Your project must be press-worthy, or at the very least share-worthy: timely or timeless, likely to attract celebrity support, and significant, prominent, and super interesting to an audience you can reach.

It all adds up to this: If your project does not make people authentically inspired / thrilled / excited/ passionate about bringing your project to life, then you should probably not put that on Kickstarter.

2. Doing the (massive amount of) work

Kickstarter projects are very labor-intensive. A robust campaign may require two staff members (and probably more) to give up at least 50-100% of their time (and probably more) to do the following:

  • Marketing and communications for three scenarios: chugging along to goal, nowhere near goal, and fast unbelievable overwhelming amazing success. That includes social media, press pitching, video production, emails, blog posts, project updates, paid ads, answering comments and questions.
  • Invite the participation of your org’s leadership, board members, major donors, members, staff, corporate sponsors, and celebrities.
  • Think of the coolest rewards possible, how you will source them, how they’ll get packaged, and how you will deliver them to each backer.
  • Make the project actually happen (scientists, researchers, curators, conservators, and those subject-matter experts who are charged with doing the thing that gets the funding).
  • Be ready to communicate with your backers after the project is over—successful or not! Have a plan for what you want to do with them, even if it’s just regular updates on when they’ll get their rewards and what’s happening with the project.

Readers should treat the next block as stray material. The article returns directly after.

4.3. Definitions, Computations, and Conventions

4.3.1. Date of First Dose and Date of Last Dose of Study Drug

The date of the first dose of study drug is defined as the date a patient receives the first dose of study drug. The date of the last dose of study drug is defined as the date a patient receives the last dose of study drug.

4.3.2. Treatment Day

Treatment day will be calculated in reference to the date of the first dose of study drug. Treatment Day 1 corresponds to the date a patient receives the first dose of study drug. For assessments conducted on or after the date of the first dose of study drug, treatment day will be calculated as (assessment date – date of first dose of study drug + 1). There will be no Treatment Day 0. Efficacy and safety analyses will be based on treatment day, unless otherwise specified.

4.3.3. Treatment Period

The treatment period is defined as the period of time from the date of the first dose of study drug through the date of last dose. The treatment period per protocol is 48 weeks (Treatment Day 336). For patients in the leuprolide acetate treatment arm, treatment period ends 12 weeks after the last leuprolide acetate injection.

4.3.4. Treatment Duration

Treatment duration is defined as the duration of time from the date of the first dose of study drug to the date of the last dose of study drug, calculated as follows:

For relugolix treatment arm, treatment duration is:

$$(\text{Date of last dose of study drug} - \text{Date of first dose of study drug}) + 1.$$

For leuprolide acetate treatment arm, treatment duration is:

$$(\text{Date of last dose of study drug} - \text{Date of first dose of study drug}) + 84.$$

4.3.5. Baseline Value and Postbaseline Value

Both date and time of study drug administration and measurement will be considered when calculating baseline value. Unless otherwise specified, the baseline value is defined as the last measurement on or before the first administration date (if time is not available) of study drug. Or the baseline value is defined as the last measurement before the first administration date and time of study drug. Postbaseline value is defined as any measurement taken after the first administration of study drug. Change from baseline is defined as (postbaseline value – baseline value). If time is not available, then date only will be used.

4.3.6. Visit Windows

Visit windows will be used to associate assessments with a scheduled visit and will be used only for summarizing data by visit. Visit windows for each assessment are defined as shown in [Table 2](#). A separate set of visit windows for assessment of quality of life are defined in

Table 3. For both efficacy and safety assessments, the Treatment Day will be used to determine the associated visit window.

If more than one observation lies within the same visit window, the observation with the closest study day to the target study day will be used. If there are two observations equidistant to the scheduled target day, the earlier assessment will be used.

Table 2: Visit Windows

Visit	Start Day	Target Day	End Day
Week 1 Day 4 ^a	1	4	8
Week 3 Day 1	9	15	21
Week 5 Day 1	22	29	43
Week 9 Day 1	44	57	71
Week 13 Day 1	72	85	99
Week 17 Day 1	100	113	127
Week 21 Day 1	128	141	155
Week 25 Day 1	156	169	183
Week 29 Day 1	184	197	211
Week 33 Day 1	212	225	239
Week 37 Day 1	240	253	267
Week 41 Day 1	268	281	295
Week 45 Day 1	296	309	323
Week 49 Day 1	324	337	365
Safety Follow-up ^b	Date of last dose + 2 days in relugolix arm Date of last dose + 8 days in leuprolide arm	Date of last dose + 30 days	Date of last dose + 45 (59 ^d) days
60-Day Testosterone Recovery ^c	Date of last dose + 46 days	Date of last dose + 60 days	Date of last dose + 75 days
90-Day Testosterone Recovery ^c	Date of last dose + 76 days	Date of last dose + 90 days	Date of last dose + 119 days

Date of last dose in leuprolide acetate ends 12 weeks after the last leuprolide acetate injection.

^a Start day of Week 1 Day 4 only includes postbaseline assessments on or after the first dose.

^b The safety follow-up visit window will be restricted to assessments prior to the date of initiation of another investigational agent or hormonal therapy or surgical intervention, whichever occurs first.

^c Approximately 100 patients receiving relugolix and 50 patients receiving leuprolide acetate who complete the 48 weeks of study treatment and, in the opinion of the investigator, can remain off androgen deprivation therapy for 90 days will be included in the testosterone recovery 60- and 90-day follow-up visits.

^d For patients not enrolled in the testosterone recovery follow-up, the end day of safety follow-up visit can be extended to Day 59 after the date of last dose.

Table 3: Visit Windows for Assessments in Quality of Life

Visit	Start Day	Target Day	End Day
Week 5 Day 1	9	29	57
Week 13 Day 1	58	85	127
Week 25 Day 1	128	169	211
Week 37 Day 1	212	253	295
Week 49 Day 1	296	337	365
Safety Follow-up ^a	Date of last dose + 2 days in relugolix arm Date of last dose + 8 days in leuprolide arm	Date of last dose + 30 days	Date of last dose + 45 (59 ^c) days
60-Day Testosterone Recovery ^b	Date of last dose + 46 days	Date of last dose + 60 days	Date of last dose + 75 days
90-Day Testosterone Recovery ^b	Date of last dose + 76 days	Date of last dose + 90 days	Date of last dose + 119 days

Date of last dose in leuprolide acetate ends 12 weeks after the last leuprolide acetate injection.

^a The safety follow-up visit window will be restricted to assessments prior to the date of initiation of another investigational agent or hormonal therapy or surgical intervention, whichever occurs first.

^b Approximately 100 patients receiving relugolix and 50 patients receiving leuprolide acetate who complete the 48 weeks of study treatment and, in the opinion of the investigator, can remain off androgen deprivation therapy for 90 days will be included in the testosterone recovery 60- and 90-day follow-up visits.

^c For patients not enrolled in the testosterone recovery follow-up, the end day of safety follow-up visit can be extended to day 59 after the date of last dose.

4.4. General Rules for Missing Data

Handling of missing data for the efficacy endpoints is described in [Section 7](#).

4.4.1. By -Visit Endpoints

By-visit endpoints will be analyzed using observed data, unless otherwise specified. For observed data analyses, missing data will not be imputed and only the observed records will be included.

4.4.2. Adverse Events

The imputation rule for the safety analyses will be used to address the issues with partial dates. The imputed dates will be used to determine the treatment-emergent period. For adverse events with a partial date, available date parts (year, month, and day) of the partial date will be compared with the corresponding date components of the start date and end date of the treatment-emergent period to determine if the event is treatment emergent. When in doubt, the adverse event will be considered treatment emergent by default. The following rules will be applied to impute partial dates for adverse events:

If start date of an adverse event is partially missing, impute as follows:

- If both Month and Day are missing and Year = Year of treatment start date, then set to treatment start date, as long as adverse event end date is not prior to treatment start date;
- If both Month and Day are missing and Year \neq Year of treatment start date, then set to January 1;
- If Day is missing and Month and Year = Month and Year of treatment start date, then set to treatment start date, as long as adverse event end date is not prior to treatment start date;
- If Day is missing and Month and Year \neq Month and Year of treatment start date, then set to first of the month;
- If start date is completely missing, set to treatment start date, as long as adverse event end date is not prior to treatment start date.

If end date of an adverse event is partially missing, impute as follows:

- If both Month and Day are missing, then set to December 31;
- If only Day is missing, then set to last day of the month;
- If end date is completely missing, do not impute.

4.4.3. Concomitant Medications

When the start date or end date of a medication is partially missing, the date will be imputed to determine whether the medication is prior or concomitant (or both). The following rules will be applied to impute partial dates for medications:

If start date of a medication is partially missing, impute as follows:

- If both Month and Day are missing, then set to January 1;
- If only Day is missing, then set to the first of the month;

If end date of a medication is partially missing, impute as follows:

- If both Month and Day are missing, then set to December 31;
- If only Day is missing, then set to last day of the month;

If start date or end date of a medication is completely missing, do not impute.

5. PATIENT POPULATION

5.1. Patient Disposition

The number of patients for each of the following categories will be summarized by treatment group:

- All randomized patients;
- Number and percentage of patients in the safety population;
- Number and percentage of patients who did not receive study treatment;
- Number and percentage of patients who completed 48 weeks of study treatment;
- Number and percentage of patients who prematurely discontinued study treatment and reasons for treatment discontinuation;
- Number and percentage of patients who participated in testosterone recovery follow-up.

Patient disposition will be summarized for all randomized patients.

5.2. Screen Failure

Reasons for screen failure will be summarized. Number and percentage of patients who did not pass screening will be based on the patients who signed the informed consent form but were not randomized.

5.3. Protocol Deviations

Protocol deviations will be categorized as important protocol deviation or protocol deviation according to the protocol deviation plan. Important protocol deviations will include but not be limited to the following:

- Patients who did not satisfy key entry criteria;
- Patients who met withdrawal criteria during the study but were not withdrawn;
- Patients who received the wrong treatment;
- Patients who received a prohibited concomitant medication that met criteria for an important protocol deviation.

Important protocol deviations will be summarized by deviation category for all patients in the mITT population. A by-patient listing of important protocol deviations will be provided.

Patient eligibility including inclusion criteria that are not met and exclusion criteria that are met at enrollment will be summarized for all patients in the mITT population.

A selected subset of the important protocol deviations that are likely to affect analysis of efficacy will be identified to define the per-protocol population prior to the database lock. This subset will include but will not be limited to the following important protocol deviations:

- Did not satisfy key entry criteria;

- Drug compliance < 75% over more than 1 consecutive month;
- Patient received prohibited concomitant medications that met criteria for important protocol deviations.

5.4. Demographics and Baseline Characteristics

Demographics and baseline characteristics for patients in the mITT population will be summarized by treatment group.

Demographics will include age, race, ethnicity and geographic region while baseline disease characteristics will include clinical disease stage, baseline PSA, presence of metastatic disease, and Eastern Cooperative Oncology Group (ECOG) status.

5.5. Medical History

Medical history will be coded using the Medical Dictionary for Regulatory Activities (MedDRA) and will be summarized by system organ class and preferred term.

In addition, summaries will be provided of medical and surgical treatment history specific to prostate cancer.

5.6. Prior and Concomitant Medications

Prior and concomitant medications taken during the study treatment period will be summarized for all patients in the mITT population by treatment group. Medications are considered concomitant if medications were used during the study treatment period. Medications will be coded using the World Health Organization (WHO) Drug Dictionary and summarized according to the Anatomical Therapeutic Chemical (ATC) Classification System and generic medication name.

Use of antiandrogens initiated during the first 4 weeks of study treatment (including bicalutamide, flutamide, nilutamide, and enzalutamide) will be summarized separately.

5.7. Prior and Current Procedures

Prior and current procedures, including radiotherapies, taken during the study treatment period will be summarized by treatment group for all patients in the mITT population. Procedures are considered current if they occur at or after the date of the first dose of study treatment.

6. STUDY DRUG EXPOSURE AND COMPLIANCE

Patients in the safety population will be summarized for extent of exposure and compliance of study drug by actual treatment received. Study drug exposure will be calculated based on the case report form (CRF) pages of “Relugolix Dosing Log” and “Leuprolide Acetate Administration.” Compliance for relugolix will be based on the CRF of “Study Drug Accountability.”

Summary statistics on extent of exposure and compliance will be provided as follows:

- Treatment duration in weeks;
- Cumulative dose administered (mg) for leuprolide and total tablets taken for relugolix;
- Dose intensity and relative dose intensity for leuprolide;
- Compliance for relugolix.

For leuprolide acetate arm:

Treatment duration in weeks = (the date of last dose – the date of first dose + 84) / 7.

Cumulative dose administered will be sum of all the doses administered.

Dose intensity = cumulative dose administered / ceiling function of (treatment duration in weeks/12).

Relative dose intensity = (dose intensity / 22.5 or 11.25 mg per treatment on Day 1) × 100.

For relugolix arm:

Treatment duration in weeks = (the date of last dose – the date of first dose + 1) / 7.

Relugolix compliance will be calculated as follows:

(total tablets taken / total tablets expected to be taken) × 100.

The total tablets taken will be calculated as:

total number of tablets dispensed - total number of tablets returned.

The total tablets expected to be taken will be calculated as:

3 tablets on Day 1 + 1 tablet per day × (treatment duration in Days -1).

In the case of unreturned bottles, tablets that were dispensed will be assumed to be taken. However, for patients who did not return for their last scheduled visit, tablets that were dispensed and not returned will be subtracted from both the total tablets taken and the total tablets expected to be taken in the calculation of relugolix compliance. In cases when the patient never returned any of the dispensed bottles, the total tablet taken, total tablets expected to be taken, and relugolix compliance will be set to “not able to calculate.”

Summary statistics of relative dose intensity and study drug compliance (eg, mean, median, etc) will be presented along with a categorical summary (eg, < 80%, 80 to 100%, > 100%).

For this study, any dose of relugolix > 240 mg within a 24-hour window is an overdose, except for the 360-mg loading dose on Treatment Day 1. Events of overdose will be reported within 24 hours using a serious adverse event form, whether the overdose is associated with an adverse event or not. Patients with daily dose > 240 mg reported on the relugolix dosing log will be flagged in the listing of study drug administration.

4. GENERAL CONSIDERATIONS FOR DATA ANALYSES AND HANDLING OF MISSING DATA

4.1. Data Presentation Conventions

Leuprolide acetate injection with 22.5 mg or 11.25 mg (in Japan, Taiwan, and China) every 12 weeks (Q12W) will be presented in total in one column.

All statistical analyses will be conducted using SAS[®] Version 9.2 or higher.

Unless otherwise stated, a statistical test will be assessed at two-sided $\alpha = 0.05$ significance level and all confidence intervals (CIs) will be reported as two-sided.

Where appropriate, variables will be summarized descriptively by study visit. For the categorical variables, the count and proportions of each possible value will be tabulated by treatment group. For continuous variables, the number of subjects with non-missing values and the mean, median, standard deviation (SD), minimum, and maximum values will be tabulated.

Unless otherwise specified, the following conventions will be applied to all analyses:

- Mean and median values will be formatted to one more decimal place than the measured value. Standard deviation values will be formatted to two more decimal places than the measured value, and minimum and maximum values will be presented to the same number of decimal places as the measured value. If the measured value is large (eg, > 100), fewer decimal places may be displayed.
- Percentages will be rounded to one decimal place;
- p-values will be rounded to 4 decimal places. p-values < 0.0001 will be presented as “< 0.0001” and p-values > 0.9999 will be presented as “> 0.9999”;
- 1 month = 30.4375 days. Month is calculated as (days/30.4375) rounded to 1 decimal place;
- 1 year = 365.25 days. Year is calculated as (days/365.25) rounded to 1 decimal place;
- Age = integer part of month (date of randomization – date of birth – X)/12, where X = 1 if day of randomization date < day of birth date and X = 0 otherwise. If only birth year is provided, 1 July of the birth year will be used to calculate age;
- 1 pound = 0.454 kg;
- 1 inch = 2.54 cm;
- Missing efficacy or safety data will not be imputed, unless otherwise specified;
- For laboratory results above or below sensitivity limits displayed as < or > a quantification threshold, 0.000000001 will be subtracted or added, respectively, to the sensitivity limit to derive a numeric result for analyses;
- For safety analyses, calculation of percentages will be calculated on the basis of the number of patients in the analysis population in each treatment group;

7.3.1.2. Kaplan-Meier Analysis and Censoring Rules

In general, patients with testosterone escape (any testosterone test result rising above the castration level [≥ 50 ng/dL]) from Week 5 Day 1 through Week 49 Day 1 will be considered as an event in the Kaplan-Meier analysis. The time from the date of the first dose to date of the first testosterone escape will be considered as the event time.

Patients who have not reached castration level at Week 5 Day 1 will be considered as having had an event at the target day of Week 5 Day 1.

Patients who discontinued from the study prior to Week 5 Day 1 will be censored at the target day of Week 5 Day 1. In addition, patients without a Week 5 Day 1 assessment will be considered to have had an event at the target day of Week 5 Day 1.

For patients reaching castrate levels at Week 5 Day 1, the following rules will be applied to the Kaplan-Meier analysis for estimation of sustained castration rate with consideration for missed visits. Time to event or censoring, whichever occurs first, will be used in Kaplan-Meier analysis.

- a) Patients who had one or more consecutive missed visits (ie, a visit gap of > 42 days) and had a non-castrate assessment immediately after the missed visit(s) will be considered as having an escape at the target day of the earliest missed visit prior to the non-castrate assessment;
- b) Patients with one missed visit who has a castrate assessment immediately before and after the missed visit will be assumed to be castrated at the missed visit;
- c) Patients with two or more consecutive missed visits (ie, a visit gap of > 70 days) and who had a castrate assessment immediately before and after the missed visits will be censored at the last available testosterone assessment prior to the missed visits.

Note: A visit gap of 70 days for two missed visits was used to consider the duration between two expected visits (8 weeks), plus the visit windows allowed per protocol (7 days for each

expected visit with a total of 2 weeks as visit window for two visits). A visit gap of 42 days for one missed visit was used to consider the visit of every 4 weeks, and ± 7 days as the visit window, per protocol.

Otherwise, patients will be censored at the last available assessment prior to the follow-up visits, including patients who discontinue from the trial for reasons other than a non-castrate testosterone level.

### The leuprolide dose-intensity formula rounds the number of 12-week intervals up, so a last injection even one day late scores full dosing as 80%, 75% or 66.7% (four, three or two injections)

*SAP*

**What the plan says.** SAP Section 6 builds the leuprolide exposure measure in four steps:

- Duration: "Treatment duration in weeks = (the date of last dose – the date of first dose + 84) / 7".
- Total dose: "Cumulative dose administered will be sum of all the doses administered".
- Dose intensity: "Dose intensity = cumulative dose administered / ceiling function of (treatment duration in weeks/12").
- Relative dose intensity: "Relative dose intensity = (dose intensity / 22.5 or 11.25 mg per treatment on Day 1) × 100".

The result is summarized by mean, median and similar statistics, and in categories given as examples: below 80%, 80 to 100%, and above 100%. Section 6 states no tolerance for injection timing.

3. Diving in

Running a Kickstarter is not something that everyone wants to do. It carries risks, it requires picking up some new skills, and it pulls resources from other possible campaigns.

And then there’s the big one: not everyone in your org is comfortable asking people for money, especially once you venture outside of traditional fundraising channels.

I think of it like nursing a baby in public. It SHOULD be okay because it HAS to happen, but lots of people are freaked out and for whatever reason personally offended. Guess what. For 30 days, you need to feed that baby in public. No other communications piece is as important as that email/lightbox/signage that says “Back our Kickstarter!”

So why do a Kickstarter? Why invest all these people’s time for months and months to raise money that could be raised half a dozen other ways? Why try to figure out the logistics of producing unique, exclusive rewards and shipping them to people all over the world? Why wrestle with the tax-deductibility of each gift and getting these “backers” into a donor database?

The money, yes. But more than the money, Kickstarter lets you put your organization’s needs and goals front and center, while you discover passionate supporters in a totally new community. For AZA and its members, this was an opportunity to invite the public to be part of an incredibly meaningful conservation project, in a direct and more rewarding way than they normally can. Invest in the Nest gave backers a chance to make a specific, real difference in saving a species from extinction. That’s pretty special, and those supporters aren’t likely to forget that connection any time soon.

After all, we built a home together. They’re family now.